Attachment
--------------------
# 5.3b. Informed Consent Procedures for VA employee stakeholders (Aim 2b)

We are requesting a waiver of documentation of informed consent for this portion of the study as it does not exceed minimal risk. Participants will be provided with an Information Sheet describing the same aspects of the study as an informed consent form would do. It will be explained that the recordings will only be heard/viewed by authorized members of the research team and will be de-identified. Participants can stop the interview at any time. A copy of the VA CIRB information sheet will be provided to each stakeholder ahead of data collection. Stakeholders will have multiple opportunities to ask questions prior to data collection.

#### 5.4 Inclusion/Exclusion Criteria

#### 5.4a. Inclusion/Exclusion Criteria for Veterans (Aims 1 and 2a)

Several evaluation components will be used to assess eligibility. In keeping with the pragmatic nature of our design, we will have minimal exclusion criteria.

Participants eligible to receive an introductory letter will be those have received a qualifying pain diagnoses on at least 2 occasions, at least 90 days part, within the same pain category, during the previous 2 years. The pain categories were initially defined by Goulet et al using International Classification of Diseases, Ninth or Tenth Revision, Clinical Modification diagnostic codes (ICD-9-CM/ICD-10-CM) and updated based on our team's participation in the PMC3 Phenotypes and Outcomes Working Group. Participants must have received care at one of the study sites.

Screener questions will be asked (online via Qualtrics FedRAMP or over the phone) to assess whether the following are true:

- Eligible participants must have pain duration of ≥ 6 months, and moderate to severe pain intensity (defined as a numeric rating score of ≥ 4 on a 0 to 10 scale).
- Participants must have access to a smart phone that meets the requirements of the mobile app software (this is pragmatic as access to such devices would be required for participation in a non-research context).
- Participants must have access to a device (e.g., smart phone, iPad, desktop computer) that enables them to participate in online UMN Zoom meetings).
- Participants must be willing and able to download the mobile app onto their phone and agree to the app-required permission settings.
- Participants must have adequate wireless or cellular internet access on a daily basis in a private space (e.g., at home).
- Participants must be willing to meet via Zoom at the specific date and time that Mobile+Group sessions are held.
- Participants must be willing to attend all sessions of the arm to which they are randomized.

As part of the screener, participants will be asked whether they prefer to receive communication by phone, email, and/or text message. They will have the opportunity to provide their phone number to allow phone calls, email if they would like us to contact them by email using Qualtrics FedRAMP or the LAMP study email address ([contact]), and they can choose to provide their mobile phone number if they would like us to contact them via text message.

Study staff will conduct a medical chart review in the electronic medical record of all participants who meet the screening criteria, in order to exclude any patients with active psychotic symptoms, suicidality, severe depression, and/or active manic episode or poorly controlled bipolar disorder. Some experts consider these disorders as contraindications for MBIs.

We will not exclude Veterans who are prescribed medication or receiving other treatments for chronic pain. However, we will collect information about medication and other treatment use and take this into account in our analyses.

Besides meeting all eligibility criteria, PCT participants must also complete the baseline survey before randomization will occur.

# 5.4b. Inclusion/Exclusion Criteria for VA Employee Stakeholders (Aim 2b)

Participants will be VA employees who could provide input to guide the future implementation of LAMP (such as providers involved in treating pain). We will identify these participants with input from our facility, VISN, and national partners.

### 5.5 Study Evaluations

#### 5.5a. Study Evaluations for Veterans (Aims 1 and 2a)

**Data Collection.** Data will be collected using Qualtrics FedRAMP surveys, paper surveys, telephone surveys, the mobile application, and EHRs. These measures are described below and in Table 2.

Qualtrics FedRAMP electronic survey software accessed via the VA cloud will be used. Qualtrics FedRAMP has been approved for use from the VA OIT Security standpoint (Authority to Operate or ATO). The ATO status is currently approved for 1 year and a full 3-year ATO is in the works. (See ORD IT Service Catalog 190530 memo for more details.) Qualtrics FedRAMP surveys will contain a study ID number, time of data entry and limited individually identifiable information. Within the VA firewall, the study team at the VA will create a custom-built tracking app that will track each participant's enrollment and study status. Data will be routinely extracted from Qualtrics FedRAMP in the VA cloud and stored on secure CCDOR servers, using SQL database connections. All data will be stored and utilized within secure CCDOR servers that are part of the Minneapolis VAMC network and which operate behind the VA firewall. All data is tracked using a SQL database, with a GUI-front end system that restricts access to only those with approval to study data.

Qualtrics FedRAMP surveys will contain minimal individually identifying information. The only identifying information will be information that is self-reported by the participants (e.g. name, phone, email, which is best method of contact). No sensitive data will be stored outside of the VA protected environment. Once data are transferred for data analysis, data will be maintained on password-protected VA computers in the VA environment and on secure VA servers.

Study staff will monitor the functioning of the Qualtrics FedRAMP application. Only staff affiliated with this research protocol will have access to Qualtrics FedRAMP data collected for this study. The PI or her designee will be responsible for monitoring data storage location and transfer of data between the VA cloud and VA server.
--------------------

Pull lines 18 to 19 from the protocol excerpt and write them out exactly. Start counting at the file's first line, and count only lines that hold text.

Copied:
Besides meeting all eligibility criteria, PCT participants must also complete the baseline survey before randomization will occur.

# 5.4b. Inclusion/Exclusion Criteria for VA Employee Stakeholders (Aim 2b)